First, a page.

Wearing an old-fashioned diving suit, William "Diver Bill" Walker worked in 14 feet of murky water beneath Winchester Cathedral, digging out the old timber and peat foundations and replacing them with bags of concrete cement and concrete blocks. Staying underwater six hours per day for five years (1906-1911), Diver Bill moved 25,800 bags of concrete and laid 114,900 concrete blocks, saving the Norman building from certain collapse. [more inside]
posted by chuckdarwin on Apr 9, 2008 - 38 comments

Coventry Cathedral

On November 14, 1940, German bombers flew through the skies for nine hours above Coventry, England in a raid that Winston Churchill probably didn't know about but if he did, did nothing to prepare for. The bombers dropped thousands of pounds of explosives and incendiaries that resulted in hundreds of deaths and huge destruction. Coventry, perhaps best known before the war for naked horseback riding and the manufacture of pretty-but-malfunction-prone automobiles, was also home to a grand cathedral, St. Michael's Church, one of the greatest cathedrals in England. The cathedral was nearly destroyed; the fire left behind little but debris and the still-standing outer walls and spire. [more inside]
posted by Shotgun Shakespeare on Jan 18, 2008 - 28 comments

Im in ur city, burnin ur church

Paul David Addis has been arrested once again. You may remember him as the man that set The Man on fire 4 days early. This time he went after Grace Cathedral. This is the second SF church to be hit by attempted/successful arson in the past week.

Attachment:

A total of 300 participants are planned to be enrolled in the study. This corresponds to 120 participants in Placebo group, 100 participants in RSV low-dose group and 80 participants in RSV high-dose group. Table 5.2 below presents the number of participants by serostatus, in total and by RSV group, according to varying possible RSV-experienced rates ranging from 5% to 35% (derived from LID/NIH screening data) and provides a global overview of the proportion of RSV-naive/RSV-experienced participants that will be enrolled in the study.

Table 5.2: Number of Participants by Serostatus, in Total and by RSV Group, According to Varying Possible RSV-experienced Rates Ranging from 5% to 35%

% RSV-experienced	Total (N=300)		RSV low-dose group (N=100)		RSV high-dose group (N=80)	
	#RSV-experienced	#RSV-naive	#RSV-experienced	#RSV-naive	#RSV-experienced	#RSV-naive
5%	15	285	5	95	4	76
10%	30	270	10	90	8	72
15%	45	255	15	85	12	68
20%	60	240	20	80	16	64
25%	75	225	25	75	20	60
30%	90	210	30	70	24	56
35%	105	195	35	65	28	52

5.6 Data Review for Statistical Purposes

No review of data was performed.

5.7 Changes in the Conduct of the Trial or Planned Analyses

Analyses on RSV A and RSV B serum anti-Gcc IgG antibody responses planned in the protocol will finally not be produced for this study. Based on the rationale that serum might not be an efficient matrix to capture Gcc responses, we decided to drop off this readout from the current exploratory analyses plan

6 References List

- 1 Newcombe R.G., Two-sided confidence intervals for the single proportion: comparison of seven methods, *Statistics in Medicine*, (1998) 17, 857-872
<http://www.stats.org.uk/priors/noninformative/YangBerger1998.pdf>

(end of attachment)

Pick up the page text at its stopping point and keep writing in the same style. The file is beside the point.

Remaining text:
posted by drstein on Oct 29, 2007 - 42 comments

Down down in the salt mine underneath the ground

Wieliczka Salt Mine in Poland has been in operation for 800-odd years. Needless to say, this has given the miners plenty of time to carve some pretty amazing things. More photos here and here. Videos here and here. Virtual tour here. Wikipedia.
posted by dersins on Aug 16, 2007 - 36 comments

Master Manole

Master Manole built the Curtea de Arges Monastery. According to legend, he couldn't complete the work without sacrificing someone dear to him, and his hubris upon completing the work lead him to a tragic end. It's a touching story, and now you can play the game.
posted by empath on Dec 18, 2005 - 6 comments

Don Justo

Don Justo's self built Cathedral This is no "model" cathedral and he is neither a qualified architect, nor engineer, nor bricklayer -- he is a farmer, ex monk and his vision. "metaphoric learnings for contemporary alternative initiatives"
posted by adamvasco on Aug 1, 2005 - 10 comments

Salisbury Cathedral

Virtual tours of Salisbury Cathedral. Views and essays.
posted by plep on Sep 21, 2003 - 5 comments

Trio arrested in Virginia for alleged sex act in cathedral.

Trio arrested in Virginia for alleged sex act in cathedral. Copulating couple and their radio commentator co-conspiritor violated sanctity of church. Maybe if he'd been an altar boy...
posted by runthegamut on Aug 19, 2002 - 51 comments

The Dark Side

The Dark Side of the Washington National Cathedral. Is this real? If so, why would they put an icon of evil on the outside of this place, "intended for national purposes, such as public prayer, thanksgiving, funeral orations, etc.,and assigned to the special use of no particular Sect of denomination, but equally open to all."
posted by zanpo on Dec 20, 2001 - 22 comments